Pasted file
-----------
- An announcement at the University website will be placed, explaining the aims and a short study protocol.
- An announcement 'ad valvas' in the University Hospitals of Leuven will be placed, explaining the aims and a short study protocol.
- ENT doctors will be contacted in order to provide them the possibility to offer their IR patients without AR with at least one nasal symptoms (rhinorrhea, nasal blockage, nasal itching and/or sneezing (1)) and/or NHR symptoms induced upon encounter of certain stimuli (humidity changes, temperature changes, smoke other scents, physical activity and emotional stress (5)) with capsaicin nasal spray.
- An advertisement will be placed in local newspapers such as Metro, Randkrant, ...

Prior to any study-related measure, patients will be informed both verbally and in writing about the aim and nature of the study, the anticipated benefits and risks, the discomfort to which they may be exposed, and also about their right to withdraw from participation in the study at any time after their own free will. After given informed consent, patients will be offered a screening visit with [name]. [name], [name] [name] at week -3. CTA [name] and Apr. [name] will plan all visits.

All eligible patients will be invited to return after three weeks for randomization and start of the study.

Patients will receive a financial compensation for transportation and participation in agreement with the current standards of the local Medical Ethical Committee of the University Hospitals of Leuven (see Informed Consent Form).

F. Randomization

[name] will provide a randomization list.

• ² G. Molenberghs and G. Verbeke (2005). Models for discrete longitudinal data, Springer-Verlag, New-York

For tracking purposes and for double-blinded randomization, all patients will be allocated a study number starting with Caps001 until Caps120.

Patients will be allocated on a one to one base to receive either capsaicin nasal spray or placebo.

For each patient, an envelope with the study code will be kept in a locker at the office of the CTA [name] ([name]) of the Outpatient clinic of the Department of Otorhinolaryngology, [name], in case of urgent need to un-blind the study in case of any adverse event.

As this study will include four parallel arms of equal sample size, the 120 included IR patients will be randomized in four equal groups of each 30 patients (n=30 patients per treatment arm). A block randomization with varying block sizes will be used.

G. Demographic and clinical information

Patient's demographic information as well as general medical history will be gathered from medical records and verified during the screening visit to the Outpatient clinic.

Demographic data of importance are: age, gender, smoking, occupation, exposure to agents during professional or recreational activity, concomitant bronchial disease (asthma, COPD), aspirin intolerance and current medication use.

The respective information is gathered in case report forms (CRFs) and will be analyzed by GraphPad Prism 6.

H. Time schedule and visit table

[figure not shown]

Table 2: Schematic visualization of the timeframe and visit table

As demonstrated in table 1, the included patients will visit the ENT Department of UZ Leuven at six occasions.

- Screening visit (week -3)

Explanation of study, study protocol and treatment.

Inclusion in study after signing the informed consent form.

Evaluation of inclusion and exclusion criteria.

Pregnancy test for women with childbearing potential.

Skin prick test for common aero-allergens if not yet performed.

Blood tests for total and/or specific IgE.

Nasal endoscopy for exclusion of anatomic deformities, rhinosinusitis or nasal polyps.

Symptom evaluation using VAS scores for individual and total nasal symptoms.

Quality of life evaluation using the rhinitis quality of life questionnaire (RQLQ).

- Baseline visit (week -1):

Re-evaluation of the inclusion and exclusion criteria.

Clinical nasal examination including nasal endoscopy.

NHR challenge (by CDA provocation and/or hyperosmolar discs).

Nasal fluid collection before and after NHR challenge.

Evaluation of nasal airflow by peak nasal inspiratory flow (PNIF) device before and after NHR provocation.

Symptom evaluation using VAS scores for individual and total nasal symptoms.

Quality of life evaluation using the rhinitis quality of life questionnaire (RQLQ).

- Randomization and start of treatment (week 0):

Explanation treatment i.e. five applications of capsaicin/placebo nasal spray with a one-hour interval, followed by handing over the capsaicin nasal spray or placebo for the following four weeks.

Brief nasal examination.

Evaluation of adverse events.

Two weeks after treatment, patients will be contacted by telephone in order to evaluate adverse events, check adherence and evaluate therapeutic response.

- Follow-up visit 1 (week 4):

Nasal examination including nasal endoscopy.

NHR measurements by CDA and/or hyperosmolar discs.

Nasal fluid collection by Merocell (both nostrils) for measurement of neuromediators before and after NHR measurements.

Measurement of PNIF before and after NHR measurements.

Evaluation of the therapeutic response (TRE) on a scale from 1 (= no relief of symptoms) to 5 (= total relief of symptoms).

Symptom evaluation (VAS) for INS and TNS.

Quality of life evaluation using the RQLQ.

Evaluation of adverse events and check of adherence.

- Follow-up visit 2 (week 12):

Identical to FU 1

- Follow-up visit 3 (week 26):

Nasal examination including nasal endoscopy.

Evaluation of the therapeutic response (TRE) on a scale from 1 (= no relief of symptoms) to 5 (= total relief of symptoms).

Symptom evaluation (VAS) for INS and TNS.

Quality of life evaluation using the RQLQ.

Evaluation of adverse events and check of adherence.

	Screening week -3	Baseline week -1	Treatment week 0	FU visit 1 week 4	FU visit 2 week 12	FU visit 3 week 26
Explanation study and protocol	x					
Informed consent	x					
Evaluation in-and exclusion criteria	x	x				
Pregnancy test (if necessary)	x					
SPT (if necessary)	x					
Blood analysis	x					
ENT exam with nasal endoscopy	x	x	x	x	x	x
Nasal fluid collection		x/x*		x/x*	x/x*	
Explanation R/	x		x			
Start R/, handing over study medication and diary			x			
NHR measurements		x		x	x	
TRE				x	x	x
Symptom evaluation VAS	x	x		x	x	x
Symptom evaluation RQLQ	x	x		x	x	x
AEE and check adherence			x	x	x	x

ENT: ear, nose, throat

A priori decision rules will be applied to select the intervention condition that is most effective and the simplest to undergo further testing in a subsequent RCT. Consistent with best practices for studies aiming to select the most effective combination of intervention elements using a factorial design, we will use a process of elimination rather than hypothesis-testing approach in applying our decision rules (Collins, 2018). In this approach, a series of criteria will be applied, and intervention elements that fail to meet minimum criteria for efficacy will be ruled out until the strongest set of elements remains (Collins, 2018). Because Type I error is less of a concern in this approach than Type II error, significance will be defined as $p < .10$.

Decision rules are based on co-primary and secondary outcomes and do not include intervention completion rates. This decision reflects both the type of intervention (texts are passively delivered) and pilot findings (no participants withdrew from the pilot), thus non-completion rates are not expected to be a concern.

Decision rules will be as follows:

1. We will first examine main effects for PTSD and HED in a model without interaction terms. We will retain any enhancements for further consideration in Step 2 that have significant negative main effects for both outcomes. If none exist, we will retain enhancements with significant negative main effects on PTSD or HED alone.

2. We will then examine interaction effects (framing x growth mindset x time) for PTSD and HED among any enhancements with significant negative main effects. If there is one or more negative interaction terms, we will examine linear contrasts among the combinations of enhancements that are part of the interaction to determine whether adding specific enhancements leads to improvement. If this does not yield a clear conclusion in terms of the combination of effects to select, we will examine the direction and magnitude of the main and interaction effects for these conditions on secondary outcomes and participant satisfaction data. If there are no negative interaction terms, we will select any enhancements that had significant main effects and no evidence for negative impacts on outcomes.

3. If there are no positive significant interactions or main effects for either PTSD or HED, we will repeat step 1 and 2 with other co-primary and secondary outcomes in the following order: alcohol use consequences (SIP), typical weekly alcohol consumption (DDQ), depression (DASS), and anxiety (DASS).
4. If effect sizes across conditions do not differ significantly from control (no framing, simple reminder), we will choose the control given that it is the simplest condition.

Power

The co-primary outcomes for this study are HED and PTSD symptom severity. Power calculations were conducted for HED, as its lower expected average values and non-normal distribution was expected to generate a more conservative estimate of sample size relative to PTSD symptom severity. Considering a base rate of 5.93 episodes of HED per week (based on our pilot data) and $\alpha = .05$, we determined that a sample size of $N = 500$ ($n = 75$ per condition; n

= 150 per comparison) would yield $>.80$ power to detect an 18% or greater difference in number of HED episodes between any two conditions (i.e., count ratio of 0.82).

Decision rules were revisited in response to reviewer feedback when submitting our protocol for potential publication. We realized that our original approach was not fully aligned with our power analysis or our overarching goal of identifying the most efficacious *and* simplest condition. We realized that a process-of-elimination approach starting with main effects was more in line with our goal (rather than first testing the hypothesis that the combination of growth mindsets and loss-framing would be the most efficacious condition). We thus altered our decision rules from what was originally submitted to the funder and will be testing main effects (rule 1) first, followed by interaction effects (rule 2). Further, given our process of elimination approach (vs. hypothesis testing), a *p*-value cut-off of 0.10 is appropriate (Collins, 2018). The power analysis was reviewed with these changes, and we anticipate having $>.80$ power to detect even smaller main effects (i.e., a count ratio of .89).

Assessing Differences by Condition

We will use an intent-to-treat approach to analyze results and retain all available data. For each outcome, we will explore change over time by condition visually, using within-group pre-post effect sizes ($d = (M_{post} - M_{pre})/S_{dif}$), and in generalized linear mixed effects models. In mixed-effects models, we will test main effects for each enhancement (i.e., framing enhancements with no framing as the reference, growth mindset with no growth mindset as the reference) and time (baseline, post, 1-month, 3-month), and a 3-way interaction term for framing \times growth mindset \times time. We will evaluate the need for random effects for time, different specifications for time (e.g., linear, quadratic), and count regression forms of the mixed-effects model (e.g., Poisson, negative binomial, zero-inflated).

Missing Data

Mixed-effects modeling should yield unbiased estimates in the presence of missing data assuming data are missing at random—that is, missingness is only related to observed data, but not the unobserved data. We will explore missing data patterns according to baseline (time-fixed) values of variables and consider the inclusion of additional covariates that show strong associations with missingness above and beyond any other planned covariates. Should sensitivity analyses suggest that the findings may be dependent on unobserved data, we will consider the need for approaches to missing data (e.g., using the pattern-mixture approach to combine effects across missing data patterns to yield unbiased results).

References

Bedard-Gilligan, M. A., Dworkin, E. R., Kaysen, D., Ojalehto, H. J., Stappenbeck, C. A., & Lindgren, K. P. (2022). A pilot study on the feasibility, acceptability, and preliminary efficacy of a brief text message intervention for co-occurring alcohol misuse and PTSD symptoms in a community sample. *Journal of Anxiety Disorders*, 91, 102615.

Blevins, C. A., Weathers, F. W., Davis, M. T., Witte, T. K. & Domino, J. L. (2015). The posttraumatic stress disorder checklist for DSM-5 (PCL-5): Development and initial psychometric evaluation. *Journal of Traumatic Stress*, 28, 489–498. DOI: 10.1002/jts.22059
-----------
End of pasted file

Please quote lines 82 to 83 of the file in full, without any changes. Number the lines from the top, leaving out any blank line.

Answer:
Decision rules will be as follows:

1. We will first examine main effects for PTSD and HED in a model without interaction terms. We will retain any enhancements for further consideration in Step 2 that have significant negative main effects for both outcomes. If none exist, we will retain enhancements with significant negative main effects on PTSD or HED alone.